Israel Re-Arrests 51 Palestinians Freed in Shalit Swap

YERUSHALAYIM (Reuters/Hamodia) -
Davening for the three missing teenagers, at Me’aras Hamachpelah in Chevron on Wednesday. (REUTERS/Ronen Zvulun)
Davening for the three missing teenagers, at Me’aras Hamachpelah in Chevron on Wednesday. (REUTERS/Ronen Zvulun)
An Israeli soldier with a drone aircraft during the search for three kidnapped Jewish teenagers near Chevron.  (Yonatan Sindel/Flash90)
An Israeli soldier with a drone aircraft during the search for three kidnapped Jewish teenagers near Chevron. (Yonatan Sindel/Flash90)
A convoy of Israeli military vehicles on the road near Chevron during search operations to locate the missing teenagers in Chevron. (REUTERS/Amir Cohen)
A convoy of Israeli military vehicles on the road near Chevron during search operations to locate the missing teenagers in Chevron. (REUTERS/Amir Cohen)

Israel re-arrested 51 Palestinians freed in the  Gilad Shalit prisoner swap deal in 2011, the army said on Wednesday, in the sixth day of a massive search for three missing teenagers.

An IDF spokesman said more than 65 Palestinians were detained overnight, including 51 who were part of a group of 1,027 prisoners released by Israel three years ago in return for Shalit, a soldier who was kidnapped by Hamas in 2006.

“We have two efforts ongoing in parallel. First is to bring back the boys, and the second is to take a toll on Hamas for its actions,” spokesman Lieutenant-Colonel Peter Lerner said.

An Egyptian official said that Cairo, which is in contact with Hamas and other Palestinian factions, was helping Israel gather information that might lead to the missing teenagers. But he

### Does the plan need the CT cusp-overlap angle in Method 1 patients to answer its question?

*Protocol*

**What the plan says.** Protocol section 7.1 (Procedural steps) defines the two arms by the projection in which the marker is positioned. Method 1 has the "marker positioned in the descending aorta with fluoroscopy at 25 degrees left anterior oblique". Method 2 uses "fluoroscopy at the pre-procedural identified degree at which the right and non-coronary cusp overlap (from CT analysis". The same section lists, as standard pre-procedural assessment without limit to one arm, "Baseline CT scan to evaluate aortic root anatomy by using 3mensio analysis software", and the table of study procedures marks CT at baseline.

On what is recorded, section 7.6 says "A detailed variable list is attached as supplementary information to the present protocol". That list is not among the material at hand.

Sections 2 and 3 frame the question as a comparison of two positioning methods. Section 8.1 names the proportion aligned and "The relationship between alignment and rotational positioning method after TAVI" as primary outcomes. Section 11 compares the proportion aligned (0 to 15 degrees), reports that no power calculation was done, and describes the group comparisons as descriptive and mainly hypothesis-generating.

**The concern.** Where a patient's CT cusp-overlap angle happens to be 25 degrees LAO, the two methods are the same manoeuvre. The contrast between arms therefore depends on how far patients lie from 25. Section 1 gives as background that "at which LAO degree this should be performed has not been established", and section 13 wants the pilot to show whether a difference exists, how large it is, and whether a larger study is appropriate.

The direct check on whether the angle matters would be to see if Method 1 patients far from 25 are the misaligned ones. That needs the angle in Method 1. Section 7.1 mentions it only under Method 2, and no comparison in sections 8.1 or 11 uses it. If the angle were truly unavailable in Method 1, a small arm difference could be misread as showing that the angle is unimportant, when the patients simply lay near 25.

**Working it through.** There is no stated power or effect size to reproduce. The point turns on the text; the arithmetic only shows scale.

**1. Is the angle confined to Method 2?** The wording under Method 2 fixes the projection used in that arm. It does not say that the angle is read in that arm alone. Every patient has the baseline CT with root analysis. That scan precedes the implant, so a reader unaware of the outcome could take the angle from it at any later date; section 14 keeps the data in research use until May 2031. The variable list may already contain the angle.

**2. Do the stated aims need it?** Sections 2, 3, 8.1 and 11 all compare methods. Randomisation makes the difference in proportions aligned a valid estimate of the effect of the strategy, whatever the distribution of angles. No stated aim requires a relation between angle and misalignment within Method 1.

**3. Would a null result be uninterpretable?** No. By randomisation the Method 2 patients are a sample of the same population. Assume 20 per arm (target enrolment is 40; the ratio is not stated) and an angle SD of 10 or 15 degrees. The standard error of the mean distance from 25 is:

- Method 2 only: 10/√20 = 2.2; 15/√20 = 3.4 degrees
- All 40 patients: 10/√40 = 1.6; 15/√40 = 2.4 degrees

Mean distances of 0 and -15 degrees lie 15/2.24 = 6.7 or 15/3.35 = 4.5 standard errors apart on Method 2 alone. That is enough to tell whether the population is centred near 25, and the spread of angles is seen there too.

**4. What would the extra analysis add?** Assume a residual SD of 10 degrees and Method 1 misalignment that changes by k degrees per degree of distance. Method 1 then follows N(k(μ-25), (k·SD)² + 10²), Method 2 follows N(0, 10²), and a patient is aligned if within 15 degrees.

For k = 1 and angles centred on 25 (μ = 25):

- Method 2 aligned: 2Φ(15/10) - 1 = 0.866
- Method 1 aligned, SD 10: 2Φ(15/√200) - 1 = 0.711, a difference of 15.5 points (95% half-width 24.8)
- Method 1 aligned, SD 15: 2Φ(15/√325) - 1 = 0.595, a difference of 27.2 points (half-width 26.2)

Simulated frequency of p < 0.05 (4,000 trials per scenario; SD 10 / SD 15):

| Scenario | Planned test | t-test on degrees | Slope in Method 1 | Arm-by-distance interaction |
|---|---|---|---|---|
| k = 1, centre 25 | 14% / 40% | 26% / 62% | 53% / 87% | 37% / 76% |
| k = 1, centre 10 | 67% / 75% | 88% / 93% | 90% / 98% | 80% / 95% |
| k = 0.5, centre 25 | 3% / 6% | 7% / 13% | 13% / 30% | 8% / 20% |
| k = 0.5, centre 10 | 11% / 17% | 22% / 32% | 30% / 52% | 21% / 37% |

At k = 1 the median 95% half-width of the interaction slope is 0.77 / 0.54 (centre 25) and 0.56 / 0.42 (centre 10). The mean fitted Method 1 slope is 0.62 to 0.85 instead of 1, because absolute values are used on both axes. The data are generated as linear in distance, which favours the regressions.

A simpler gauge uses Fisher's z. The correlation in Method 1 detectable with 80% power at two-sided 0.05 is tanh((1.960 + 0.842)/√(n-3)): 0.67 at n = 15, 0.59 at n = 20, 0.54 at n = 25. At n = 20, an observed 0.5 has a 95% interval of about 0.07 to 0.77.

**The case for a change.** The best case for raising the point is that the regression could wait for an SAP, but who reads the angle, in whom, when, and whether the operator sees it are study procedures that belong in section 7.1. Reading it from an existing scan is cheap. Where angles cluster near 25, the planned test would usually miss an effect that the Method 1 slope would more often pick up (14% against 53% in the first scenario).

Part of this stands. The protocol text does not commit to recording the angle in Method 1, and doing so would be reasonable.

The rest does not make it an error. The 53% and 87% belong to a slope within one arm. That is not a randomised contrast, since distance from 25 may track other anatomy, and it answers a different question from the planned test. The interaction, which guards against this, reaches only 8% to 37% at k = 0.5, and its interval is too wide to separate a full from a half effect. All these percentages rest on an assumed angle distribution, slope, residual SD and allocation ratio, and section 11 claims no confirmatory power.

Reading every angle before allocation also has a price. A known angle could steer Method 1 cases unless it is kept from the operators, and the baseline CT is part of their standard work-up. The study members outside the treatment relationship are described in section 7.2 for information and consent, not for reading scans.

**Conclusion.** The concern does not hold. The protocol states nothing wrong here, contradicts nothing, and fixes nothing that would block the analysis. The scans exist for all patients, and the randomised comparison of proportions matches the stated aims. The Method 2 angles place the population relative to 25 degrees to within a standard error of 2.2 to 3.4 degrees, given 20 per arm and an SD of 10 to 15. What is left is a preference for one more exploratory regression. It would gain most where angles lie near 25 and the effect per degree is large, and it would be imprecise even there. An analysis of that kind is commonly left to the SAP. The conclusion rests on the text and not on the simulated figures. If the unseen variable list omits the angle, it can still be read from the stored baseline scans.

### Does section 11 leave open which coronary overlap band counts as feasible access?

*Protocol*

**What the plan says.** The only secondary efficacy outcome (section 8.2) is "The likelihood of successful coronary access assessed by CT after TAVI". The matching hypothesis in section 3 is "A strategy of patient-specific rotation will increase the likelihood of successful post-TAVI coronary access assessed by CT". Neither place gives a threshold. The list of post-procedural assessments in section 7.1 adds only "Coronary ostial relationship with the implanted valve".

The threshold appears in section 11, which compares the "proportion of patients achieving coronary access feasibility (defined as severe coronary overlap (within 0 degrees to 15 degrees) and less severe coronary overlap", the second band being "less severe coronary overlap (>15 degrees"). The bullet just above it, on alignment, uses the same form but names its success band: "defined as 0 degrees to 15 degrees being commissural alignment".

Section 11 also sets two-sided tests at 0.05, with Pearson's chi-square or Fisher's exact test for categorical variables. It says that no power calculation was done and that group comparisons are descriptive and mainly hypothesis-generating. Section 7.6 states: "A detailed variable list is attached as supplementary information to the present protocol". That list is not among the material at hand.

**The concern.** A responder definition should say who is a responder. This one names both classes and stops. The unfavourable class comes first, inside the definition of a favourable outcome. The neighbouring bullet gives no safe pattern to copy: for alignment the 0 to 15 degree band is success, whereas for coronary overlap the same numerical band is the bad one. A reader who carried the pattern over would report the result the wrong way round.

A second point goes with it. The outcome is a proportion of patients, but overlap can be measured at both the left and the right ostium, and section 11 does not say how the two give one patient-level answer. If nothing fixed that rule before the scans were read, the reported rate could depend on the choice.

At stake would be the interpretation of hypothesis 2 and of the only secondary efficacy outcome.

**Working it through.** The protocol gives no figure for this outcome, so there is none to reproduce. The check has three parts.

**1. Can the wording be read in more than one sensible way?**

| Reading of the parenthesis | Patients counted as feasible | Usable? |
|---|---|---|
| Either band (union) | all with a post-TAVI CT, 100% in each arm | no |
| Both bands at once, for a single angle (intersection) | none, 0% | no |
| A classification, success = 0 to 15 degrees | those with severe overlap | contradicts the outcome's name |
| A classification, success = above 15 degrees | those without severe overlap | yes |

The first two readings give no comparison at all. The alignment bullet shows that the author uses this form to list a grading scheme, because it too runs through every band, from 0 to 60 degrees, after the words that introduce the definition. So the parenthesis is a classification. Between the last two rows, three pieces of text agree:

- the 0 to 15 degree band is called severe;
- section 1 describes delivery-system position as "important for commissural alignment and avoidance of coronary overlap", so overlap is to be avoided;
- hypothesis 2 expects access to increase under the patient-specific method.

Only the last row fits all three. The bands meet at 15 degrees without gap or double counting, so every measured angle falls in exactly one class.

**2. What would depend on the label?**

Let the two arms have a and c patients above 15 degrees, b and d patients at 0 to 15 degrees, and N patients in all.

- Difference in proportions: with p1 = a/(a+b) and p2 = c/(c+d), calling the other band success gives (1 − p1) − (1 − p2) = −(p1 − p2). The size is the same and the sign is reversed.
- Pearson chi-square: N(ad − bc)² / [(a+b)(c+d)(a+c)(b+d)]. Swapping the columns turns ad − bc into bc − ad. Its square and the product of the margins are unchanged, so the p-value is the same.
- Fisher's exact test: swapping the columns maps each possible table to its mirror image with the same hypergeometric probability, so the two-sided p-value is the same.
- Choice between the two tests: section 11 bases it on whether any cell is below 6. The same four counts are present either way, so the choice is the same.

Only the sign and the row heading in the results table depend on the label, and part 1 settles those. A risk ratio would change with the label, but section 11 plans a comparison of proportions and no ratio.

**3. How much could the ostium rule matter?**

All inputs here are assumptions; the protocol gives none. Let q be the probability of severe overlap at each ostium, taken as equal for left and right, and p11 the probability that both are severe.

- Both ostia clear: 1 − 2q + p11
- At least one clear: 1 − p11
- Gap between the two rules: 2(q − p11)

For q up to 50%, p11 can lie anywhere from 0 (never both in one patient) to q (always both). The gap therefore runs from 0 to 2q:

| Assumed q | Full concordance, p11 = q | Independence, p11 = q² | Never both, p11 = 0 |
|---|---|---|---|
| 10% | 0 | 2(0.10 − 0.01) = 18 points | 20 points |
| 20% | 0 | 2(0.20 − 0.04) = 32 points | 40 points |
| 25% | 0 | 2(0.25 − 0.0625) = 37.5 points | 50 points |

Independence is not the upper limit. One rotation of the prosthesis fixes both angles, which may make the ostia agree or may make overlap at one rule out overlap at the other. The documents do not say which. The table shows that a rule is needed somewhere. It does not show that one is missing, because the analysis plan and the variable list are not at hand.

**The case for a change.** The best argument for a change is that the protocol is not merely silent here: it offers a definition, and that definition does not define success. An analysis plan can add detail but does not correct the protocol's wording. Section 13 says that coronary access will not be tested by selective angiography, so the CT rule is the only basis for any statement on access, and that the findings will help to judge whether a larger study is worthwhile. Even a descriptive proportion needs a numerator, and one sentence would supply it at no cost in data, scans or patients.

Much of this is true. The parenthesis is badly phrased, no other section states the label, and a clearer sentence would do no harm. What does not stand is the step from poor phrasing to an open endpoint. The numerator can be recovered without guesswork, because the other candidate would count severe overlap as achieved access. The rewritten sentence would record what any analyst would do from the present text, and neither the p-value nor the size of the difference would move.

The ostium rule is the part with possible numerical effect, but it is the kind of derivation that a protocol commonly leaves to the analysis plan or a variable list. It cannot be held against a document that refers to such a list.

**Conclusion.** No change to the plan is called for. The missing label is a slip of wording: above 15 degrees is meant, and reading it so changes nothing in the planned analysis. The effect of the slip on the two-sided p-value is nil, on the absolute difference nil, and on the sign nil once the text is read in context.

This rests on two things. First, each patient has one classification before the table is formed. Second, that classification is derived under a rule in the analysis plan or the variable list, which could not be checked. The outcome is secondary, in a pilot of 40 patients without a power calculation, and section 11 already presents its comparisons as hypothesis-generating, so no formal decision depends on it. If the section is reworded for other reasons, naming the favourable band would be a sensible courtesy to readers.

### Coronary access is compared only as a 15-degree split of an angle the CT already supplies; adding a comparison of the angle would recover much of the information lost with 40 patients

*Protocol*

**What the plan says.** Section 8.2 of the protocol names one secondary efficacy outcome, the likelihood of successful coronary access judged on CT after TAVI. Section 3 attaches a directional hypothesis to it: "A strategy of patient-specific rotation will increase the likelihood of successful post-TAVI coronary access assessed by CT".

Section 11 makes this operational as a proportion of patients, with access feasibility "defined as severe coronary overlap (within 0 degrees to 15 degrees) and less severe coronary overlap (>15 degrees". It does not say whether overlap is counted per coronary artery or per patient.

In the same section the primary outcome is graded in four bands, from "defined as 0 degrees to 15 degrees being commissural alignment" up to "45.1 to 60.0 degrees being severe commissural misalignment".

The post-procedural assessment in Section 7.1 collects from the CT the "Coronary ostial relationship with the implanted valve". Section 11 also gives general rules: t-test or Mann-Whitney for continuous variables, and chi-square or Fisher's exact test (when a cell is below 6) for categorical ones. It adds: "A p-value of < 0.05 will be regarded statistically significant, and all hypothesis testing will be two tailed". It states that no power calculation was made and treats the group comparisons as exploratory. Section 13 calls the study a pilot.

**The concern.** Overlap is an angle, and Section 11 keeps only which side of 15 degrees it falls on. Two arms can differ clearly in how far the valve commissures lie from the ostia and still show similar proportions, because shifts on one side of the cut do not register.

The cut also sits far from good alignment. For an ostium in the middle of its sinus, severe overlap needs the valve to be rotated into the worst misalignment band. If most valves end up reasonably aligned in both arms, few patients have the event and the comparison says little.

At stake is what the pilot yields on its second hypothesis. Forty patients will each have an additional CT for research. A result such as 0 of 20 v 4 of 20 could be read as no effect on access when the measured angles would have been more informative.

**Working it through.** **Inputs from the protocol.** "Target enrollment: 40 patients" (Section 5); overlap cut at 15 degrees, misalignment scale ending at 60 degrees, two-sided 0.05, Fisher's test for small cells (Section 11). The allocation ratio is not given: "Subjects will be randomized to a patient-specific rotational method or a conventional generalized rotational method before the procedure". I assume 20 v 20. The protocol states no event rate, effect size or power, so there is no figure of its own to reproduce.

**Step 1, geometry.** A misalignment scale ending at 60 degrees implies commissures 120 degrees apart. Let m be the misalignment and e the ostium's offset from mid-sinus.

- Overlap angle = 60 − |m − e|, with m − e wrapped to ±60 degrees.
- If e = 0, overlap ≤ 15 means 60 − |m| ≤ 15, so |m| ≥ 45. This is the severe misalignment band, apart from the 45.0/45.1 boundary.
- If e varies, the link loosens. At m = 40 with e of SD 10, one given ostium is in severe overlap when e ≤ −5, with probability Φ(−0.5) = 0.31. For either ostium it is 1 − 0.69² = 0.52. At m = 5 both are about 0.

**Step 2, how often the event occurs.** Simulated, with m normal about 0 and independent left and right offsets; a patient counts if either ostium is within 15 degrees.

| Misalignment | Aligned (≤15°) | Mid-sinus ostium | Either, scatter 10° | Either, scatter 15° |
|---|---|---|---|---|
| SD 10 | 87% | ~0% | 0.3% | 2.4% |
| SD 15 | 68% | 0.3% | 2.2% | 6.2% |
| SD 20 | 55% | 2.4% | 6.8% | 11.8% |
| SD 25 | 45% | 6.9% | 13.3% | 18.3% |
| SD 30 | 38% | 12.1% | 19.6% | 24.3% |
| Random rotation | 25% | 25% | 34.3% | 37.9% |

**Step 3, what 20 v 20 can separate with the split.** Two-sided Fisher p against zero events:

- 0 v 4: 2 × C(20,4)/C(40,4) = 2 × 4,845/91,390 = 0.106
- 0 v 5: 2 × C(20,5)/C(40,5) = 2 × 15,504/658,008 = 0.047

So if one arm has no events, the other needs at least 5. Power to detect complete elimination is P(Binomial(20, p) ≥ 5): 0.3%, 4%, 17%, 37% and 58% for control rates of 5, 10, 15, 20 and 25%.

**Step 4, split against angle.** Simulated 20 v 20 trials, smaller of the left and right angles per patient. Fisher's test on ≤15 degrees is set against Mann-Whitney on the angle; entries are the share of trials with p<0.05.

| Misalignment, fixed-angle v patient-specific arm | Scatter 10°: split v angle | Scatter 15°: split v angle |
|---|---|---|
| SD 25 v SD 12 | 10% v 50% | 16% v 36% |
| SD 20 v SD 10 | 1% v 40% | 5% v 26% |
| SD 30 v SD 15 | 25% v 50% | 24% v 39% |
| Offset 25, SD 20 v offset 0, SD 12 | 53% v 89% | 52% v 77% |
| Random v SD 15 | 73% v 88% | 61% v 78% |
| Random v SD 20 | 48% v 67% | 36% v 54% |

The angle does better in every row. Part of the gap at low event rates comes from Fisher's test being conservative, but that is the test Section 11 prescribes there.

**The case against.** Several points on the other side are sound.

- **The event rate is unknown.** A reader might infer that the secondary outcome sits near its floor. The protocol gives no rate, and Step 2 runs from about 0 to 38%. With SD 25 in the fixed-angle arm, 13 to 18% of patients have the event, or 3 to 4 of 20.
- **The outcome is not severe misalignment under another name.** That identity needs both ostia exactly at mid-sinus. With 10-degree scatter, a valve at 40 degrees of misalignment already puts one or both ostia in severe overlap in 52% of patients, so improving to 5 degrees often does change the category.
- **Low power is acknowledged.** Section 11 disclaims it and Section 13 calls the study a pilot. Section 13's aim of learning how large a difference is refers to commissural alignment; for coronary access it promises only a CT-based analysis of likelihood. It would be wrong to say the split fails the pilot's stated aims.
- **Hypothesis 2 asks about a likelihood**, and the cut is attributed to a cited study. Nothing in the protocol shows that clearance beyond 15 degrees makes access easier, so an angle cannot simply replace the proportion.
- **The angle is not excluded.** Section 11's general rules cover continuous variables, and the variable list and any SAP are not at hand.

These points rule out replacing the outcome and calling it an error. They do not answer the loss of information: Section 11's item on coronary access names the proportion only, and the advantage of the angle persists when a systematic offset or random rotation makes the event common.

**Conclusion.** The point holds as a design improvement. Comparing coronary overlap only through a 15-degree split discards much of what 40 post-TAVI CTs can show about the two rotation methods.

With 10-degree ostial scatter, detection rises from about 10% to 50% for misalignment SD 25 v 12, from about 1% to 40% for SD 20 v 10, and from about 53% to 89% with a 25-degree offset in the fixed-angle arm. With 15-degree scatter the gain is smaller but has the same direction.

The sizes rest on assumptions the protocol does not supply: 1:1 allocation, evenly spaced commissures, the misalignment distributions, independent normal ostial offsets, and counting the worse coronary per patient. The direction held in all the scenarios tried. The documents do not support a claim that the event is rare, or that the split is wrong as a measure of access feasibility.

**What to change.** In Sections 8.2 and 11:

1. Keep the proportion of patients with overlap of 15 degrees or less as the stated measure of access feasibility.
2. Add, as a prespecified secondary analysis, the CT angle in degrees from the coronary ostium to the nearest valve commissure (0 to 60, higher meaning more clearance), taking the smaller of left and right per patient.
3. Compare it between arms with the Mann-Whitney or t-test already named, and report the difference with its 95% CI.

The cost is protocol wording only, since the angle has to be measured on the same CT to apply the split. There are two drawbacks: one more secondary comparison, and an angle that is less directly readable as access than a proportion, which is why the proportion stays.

denied Israeli and Palestinian media reports that Egyptian mediation was already under way.

The IDF spokesman said the army had raided institutions that provide civilian support for Hamas, including the group’s Al-Aqsa radio station. He said computers and documents were seized.

“It’s a multi-dimensional operation, both overt and covert and indeed, it is going to strike a substantial blow to Hamas, its infrastructure, its institutions, its lifeline and everything that keeps it going,” he said.

The Hamas presence in Yehudah and Shomron has become a focus of comment by analysts in light of the kidnapping.

Barak Ben-Zur, a former member of Israel’s Shin Bet security service, said Hamas had thousands of armed operatives in the region a decade ago, during a Palestinian uprising in which it carried out frequent suicide attacks in Israeli cities.

Now, he said, there are only a handful of terrorist cells in the area, where an Israeli barrier now stands and the number of anti-Israeli attacks has dropped in recent years.

“But it is not about the number of terrorists, it’s about the quality of attack. Look at what is happening now, one attack on three youths which has the entire political leadership of Israel dealing with that and nothing else,” Ben-Zur told Reuters.

“Hamas’s military might in Yehudah and Shomron was never strong. They had sleeper cells, and no one has ever known their number, size or weaponry,” said Nashaat al-Aqtash, a media studies professor at Bir Zeit University and a former consultant in Hamas’s election campaign in 2006.

Experts said Hamas has its main strongholds outside Gaza in the cities of Chevron, Jenin, Qalqilia, Tulkarm and Shechem, as well as a following on Palestinian university campuses. On Tuesday, Israeli troops raided Jenin, a scene of bitter battles during the uprising a decade ago, to arrest Hamas members.

In an item related to the search, Israel media reported on Wednesday of the deployment of the Sky Rider unit, which includes the smallest drones in the IDFs arsenal.

With assistance from Skylark mini-UAVs (unmanned aerial vehicles), IDF ground forces were able to apprehend several terrorists who attempted to flee during arrests.

The troops managed to seize the terrorists after a chase, with the help of guidance from a 7-kilogram UAV system.

The newest version of the Sky Rider has become operative only in recent weeks and includes all-weather capability, wing-stabilizing measures at low-altitude to prevent crashes, and improved thermal imaging.

“We open up [operational] space for the fighters, scan routes and rooftops, and give the ground forces a level-forward picture, also during their exit from villages, so as to ensure that no riots or burning of tires take place,” a senior official in the unit explained.

“The fighters work all night, sleep in the morning for several hours and wake up at noon to receive orders for the next night,” he said.